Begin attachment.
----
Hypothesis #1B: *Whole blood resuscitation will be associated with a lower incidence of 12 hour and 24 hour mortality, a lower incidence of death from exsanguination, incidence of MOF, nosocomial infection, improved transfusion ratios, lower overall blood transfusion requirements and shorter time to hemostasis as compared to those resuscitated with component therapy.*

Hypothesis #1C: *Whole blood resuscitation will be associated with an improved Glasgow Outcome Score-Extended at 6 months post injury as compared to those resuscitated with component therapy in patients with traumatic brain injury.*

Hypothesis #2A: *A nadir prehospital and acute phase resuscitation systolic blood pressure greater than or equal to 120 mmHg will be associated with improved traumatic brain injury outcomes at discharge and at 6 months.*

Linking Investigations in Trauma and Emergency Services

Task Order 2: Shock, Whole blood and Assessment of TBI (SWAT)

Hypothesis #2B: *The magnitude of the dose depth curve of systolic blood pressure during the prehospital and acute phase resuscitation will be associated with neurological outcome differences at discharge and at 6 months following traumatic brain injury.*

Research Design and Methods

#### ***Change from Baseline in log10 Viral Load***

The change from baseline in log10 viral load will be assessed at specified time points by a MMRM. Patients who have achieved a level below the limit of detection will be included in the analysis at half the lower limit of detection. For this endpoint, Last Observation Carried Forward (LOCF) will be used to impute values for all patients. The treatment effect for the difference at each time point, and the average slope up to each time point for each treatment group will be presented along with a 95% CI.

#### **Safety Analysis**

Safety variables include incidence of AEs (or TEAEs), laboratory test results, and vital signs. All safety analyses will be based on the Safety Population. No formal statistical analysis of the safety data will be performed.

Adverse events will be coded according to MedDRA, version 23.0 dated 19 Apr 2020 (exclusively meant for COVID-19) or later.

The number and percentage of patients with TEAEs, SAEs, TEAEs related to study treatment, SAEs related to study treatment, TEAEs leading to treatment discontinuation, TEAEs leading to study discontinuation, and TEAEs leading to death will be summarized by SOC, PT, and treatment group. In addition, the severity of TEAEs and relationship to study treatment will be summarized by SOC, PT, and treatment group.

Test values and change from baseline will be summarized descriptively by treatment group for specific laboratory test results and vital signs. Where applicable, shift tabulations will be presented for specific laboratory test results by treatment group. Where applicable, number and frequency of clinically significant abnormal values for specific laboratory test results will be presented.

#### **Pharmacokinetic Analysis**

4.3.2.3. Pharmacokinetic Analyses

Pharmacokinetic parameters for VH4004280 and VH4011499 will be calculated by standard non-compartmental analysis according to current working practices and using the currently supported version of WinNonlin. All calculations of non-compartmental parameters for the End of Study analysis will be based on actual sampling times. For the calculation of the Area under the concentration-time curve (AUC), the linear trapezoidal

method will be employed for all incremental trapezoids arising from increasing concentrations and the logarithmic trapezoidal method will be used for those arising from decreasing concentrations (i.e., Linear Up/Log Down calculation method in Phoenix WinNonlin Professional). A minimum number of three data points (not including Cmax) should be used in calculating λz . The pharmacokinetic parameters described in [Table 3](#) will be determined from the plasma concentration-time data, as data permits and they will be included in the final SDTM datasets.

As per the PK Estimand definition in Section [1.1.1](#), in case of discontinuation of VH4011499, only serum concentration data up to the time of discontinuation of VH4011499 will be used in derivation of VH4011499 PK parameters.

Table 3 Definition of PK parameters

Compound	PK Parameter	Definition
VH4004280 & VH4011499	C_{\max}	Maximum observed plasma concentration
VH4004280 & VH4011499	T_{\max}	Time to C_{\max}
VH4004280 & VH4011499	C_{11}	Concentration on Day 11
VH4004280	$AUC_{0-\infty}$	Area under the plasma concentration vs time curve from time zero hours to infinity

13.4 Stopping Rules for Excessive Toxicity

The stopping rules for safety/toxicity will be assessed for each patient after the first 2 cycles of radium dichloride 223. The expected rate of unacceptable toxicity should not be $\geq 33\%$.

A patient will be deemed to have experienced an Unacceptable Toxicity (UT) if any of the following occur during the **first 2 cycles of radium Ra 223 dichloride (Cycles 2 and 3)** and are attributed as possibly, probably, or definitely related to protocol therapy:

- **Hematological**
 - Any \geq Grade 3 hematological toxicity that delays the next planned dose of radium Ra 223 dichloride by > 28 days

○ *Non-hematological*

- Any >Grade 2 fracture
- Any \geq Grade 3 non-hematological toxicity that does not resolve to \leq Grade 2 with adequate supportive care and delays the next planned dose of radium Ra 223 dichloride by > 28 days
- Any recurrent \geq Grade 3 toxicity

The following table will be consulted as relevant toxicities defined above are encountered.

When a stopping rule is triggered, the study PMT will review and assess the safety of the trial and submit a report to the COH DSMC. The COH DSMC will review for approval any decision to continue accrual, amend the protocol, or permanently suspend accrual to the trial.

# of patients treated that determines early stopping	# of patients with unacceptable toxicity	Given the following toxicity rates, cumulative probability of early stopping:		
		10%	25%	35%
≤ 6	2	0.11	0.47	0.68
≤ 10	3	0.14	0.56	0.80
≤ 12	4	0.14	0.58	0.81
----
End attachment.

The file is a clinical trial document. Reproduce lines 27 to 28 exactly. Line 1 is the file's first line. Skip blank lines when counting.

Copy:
The stopping rules for safety/toxicity will be assessed for each patient after the first 2 cycles of radium dichloride 223. The expected rate of unacceptable toxicity should not be $\geq 33\%$.

A patient will be deemed to have experienced an Unacceptable Toxicity (UT) if any of the following occur during the **first 2 cycles of radium Ra 223 dichloride (Cycles 2 and 3)** and are attributed as possibly, probably, or definitely related to protocol therapy: